Volunteering is something that for many years I have not only found valuable, but fun. It’s a great way to meet new people, become aware of what’s happening in the community, and feel more connected. Plus, chances are while you’re volunteering, you’re probably really helping someone out.
One of the main components of Challenge Detroit is to “Give” in Detroit. All of the fellows are required to volunteer monthly, as well as create quarterly service events in which we all participate. Volunteering as a group of fellows at places like the Michigan Urban Farming Initiative or Cass Community Social Services is a break from working on a Challenge and a chance for us to catch up casually. Volunteering individually has allowed me the chance to meet other Detroiters and get a glimpse into an organization or community I was previously unfamiliar with.
Last night, at our Challenge Detroit Winter Social event, I spoke with Amy Good, CEO of the non-profit organization Alternatives for Girls. She told me that girls and women who seek help through their programs are frequently encouraged to contribute hours of service to their community. Whether they are teenagers painting the walls of a school or little girls making sandwiches and decorating the bags for the homeless, these activities show these ladies that they matter, and that their community needs them just as much as they need their community. I found it to be a powerful message that something as valuable as empowerment and self-confidence can come from small acts.
Every time I volunteer my time and services, I walk away with a story to tell. Here I will highlight just a few of my service experiences in the city and why they made an impact on me – hopefully I made an impact on them too.
I volunteered at the Arab American National Museum on Halloween day, along with fellow Amelia Suarez, to assist in the set up and facilitation of their annual Halloween party. Our duties were not glamorous (set up decorations and sell tickets), but so many adorable children in costumes came through and it was great to see such an engaging and family-friendly event occurring on Halloween for the Dearborn community. I also greatly appreciated the chance to visit and explore the Arab American National Museum, as it is the only museum in the US devoted to Arab American history and culture.
As our first Challenge project partnered with the Mayor’s Office in promoting local business throughout the neighborhoods, I was eager to contribute further promotion towards the city to shop local. The Detroit Experience Factory is an incredible program that enlightens newcomers and “lifers” alike on what Detroit has to offer through bus tours, walking tours, and so much more. We have been lucky enough to work with DXF several times through Challenge Detroit, so it was easy to support them by volunteering at their first large endeavor for Small Business Saturday. A few fellows assisted in various tasks at this event, which had a small business vendor market downtown, as well as shuttle buses venturing to various neighborhoods reaching as far as the Avenue of Fashion on Livernois. It was great to see strong interest in supporting small local businesses, and Christ Johnstone and I even spontaneously led one of the bus tours – a good way to test our knowledge on the neighborhoods!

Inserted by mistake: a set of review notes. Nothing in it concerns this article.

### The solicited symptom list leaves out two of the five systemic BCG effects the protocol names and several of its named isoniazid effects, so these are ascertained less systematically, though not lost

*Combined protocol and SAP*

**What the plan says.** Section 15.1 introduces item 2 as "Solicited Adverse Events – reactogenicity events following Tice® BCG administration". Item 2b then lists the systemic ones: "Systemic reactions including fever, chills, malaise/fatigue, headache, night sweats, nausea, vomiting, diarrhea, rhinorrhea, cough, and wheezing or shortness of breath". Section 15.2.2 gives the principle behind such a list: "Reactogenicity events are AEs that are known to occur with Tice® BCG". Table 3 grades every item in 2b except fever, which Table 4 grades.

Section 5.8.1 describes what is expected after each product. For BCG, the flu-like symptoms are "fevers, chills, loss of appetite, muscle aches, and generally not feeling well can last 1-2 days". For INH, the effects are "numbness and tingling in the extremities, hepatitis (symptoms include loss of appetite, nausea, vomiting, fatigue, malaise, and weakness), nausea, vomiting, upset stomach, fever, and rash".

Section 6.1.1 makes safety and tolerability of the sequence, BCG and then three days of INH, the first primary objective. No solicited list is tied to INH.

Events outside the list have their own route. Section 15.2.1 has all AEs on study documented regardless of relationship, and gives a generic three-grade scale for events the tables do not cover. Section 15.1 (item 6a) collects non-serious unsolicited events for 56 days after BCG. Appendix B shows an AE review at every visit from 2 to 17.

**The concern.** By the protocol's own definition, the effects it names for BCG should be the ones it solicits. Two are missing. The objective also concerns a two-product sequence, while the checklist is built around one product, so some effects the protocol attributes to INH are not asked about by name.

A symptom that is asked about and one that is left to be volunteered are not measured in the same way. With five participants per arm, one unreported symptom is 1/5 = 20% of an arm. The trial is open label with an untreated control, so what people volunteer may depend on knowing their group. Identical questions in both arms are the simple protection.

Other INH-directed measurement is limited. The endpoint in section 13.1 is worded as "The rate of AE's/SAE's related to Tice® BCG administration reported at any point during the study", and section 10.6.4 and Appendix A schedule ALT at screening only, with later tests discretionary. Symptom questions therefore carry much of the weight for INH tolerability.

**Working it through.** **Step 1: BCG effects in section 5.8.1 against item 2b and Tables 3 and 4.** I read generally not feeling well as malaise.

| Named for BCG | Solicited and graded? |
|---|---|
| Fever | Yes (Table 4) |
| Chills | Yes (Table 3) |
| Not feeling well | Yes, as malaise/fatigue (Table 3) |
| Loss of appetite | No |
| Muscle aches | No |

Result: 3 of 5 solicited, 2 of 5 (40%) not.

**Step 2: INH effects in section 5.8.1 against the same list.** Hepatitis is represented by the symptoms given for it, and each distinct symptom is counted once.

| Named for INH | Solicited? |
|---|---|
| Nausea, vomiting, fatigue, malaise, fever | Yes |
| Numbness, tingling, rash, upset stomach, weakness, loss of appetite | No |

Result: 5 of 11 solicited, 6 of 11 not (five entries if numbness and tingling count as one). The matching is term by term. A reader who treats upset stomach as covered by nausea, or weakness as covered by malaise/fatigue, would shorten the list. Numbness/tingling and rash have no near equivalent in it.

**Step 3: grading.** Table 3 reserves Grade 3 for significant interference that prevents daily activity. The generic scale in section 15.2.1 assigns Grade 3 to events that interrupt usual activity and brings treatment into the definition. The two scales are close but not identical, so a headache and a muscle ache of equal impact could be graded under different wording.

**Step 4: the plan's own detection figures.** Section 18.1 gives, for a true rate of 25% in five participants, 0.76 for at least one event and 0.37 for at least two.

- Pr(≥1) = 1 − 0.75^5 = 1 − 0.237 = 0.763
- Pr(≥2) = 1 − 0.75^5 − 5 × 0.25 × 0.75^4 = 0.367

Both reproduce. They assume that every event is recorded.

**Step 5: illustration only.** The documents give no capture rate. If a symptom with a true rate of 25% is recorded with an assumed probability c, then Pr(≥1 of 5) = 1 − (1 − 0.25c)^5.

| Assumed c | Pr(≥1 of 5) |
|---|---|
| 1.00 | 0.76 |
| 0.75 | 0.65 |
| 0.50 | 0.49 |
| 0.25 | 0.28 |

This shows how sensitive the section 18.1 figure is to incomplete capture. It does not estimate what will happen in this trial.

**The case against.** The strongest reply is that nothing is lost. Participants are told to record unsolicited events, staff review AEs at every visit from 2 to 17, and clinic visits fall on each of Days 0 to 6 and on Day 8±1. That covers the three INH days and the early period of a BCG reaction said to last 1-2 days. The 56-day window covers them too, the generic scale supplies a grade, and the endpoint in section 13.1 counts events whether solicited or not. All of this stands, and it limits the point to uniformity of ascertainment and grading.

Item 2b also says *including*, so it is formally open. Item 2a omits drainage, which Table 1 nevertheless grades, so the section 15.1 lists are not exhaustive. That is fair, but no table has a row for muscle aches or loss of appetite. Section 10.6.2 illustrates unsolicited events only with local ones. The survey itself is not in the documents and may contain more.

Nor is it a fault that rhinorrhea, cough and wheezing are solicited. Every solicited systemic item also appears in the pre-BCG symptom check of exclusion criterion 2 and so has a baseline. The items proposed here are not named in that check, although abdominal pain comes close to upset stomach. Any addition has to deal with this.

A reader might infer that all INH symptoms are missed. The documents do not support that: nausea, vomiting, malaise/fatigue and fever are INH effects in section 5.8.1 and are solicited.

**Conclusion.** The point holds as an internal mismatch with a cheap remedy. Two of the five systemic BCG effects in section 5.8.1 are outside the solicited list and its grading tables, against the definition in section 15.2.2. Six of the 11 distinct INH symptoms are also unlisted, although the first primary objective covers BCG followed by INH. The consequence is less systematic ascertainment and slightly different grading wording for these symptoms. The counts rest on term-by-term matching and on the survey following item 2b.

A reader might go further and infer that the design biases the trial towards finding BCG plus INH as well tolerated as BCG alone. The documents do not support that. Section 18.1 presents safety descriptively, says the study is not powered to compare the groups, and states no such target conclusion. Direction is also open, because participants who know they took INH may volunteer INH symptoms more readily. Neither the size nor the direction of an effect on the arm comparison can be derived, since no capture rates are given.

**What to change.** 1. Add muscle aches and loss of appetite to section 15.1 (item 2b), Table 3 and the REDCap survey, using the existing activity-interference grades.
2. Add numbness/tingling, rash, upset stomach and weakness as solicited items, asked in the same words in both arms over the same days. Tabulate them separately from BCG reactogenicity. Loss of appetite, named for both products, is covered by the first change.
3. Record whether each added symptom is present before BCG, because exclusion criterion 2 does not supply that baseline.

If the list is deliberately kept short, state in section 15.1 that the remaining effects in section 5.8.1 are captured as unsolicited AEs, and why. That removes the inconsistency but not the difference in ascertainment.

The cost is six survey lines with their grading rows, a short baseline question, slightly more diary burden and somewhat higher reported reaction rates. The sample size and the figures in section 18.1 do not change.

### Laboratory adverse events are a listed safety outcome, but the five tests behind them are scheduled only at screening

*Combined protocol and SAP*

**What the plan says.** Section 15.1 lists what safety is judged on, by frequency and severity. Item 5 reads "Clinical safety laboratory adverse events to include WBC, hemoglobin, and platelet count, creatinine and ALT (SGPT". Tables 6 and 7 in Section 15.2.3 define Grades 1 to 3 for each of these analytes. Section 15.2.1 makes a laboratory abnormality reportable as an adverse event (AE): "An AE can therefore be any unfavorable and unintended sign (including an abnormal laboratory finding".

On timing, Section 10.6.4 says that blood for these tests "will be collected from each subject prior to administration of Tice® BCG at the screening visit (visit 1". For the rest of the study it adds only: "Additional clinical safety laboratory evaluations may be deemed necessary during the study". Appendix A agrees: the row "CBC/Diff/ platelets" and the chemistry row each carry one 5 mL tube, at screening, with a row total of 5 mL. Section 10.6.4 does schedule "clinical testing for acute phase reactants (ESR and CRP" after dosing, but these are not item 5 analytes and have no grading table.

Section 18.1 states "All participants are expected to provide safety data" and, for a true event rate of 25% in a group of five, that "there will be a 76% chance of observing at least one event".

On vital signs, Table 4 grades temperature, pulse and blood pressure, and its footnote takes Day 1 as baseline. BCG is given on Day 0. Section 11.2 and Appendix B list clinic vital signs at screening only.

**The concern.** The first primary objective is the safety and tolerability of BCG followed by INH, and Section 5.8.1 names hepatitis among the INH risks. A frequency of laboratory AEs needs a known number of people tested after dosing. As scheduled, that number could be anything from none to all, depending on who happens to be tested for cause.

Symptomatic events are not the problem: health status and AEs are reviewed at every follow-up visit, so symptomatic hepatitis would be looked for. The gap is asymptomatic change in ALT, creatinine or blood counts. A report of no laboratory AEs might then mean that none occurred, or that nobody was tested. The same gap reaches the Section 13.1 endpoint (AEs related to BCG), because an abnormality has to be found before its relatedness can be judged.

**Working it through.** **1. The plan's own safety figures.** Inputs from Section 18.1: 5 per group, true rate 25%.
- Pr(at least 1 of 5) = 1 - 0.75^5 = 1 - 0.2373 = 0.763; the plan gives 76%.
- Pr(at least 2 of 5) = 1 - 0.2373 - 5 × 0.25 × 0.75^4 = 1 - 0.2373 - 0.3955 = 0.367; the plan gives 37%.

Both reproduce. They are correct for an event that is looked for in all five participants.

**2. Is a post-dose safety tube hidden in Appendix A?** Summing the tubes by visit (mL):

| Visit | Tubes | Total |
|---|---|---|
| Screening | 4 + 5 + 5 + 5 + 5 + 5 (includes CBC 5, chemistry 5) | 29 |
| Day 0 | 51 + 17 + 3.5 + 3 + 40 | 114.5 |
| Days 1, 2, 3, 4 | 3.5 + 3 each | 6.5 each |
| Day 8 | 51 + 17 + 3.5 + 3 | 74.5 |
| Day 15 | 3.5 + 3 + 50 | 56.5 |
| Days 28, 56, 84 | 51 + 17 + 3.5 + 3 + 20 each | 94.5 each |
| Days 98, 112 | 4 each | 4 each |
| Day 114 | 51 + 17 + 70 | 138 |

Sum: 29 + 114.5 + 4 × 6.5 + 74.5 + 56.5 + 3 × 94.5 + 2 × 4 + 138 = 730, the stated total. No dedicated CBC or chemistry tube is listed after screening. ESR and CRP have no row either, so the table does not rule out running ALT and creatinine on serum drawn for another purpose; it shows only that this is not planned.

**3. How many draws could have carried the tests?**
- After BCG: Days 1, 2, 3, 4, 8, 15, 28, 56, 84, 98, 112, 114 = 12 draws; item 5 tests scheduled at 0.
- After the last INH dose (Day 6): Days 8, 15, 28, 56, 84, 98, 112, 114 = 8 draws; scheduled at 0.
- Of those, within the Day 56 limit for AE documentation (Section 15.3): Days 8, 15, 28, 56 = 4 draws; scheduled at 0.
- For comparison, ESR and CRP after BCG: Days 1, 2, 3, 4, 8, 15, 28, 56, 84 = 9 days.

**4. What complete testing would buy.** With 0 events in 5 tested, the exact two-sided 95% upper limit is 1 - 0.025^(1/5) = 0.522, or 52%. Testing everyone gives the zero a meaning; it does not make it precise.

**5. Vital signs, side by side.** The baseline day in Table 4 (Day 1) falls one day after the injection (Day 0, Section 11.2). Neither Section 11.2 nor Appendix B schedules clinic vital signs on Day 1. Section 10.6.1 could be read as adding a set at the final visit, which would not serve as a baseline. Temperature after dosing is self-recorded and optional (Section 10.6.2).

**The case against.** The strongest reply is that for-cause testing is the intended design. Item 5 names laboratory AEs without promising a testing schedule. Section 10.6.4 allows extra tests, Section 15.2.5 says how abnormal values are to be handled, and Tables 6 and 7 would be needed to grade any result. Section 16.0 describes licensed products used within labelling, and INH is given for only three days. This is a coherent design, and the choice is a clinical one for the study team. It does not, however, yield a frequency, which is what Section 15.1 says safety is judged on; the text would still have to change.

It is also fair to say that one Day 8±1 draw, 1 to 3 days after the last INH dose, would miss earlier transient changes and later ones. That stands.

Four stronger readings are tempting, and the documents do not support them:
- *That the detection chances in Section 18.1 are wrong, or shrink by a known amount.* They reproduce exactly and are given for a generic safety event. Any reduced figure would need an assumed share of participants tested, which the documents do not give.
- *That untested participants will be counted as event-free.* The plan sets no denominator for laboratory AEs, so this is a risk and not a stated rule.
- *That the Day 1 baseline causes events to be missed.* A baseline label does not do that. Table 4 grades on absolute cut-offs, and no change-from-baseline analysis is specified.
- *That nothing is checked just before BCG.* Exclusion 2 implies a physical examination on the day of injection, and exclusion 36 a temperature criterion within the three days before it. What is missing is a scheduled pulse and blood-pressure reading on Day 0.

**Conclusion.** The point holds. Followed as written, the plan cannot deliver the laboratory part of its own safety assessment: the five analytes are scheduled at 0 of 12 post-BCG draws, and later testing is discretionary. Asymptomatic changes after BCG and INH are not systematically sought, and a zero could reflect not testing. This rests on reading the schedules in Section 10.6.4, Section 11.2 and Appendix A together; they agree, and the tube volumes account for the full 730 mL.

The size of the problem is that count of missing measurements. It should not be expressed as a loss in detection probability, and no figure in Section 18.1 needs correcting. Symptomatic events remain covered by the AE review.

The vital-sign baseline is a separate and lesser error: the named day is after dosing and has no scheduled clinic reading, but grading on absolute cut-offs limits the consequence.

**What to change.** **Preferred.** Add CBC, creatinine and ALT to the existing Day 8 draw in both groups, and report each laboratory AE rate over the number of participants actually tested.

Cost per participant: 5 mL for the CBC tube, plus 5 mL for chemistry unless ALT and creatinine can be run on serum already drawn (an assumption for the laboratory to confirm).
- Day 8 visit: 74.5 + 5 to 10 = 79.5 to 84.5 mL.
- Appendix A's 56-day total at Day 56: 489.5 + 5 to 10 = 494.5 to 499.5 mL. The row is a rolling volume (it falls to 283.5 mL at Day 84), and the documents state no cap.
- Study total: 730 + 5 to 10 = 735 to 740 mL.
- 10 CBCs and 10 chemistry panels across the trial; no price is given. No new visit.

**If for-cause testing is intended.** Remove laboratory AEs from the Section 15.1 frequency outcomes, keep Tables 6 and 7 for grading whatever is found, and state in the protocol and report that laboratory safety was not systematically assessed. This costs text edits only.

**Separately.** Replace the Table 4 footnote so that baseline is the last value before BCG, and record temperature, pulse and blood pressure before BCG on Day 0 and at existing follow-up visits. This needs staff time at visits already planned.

Volunteering with your employer can be a great way to learn more about your company and appreciate what they do for the community. There are multitudes of ways in which Beaumont Health contributes to and interacts with its community all throughout Southeast Michigan. From heart screenings to cooking classes, sponsored walks to workshops, Beaumont’s commitment to quality care both within the hospitals and in neighborhoods is becoming more widespread with the growth of the system (Beaumont Health System’s merge with Oakwood Health System and Botsford Hospital). I have also had one of the most memorable volunteering experiences with Beaumont Health.
This past September, I volunteered at Camp Hermelin, an annual event put on as a fundraiser for ORT — a very impressive international education and training organization – with loads of family fun activities. Beaumont Children’s Hospital was a sponsor of the event, and so I got to join the event as Beau the Bear. You read right, I spent the sunny day engulfed in a Bear costume, shaking my bear booty to the DJ’s music (who constantly cheered me on) and dishing out hugs to children. It was heart-warming to see (with what little vision I had!) the kids get so excited when they would high-five or take a picture with Beau. I was happy to have provided some entertainment to the kids and their families at the day camp and have finally fulfilled a life-long curiosity as to what it’s like to wear a mascot costume. I have even signed up to be a part of Beau’s Community Crew.
Volunteering in both the city and the suburbs can be a valuable way to support the region and bring neighboring communities together. I appreciate that Challenge Detroit highlights the value of service within the city. If we all saw ourselves as important, as worthy of offering our help and empowered to do so, then maybe this region would look just a little bit brighter.